The first is that you shouldn’t look down on other people (1) because their
parents weren’t as rich as yours, or (2) because they aren’t as smart as you, or
even (3) because they don’t work as hard as you. I think most people agree with
(1); I think you should agree with (2) and (3), too.
The second is that the moral argument should be on the side of
redistribution. I am willing to listen to utilitarian arguments against
redistribution (e.g., high marginal tax rates reduce the incentive to work, blah
blah blah blah blah); I may not agree with them, but they are a plausible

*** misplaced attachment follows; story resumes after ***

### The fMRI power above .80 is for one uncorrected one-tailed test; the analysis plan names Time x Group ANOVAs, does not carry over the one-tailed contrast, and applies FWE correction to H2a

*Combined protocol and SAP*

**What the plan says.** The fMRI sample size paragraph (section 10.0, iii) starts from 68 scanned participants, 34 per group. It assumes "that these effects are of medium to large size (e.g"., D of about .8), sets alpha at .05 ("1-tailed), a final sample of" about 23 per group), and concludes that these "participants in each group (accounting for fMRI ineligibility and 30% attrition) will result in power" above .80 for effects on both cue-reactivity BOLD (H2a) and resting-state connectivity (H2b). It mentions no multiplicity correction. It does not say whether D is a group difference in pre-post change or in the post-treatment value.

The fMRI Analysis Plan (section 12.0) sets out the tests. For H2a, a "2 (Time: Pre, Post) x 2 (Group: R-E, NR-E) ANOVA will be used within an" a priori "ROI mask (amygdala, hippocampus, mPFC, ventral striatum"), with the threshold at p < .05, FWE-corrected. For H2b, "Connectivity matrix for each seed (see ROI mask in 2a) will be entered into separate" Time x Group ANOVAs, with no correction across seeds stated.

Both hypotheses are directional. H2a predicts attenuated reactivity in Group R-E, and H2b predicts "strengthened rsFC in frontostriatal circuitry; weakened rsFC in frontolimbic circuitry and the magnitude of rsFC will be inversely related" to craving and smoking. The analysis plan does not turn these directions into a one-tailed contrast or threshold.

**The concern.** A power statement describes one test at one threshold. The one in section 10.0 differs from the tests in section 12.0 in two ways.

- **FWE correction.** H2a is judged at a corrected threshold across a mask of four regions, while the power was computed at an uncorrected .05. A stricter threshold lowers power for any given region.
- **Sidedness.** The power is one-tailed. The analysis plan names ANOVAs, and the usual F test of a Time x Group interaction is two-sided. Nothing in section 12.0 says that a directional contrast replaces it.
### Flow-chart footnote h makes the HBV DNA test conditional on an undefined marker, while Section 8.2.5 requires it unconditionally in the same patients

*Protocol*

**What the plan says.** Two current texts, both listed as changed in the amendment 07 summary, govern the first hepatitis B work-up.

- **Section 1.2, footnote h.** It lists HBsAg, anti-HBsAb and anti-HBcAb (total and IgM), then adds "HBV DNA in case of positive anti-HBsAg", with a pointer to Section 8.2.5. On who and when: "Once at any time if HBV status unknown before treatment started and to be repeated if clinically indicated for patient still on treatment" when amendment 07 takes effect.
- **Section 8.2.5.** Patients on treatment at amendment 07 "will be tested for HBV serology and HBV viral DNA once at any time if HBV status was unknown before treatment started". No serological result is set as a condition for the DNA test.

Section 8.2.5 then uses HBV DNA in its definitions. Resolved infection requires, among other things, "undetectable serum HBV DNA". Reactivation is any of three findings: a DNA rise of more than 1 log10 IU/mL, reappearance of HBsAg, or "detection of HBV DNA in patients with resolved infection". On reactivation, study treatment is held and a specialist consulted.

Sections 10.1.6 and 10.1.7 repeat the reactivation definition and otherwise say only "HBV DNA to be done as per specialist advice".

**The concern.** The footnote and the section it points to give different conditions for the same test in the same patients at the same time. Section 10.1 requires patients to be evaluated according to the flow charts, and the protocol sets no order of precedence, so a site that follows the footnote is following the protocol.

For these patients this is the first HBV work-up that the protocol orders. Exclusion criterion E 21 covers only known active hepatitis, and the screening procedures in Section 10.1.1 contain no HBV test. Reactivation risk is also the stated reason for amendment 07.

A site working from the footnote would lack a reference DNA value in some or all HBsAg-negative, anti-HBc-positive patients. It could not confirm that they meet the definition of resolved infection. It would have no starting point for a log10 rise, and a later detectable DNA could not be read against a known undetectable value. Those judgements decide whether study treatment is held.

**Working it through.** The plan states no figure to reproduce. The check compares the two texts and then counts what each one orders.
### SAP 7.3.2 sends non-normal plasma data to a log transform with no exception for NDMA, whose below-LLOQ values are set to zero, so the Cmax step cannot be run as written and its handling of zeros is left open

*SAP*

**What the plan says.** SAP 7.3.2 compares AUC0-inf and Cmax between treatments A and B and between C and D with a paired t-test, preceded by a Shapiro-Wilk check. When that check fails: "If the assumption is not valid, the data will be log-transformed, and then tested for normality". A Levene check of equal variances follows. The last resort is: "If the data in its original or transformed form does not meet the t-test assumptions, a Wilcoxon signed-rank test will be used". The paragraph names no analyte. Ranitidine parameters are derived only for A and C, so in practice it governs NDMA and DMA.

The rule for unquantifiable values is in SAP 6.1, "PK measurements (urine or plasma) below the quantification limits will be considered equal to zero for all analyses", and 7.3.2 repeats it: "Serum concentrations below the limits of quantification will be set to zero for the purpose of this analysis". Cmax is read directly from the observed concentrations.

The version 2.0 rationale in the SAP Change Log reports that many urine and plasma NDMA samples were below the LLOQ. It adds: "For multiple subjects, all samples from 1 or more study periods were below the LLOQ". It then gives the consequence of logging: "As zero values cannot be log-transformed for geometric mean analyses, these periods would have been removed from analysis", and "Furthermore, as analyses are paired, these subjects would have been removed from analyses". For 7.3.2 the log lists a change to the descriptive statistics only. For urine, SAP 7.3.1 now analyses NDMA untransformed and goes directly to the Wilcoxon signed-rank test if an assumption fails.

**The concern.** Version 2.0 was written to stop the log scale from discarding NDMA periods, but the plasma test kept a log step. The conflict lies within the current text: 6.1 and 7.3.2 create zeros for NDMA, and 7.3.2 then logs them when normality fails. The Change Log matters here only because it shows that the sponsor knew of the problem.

position. However, I have little patience for the idea that rich people deserve
what they have because they worked for it. It’s just a question of how far back
you are willing to acknowledge that chance enters the equation. If you are
willing to acknowledge that chance determines who you are to begin with, then it
becomes obvious (to me at least) that public policy cannot simply seek to level
the playing field, because that will just endorse a system that produces good
outcomes for the lucky (the smart and hard-working) and bad outcomes for the
unlucky. Instead, fairness dictates that policy should attempt to improve
outcomes for the unlucky, even if that requires hurting outcomes for the lucky.
But given that society is controlled by the lucky, I’m not holding my
By James Kwak
Now, This is economic justice I can get behind. Go here to read the rest.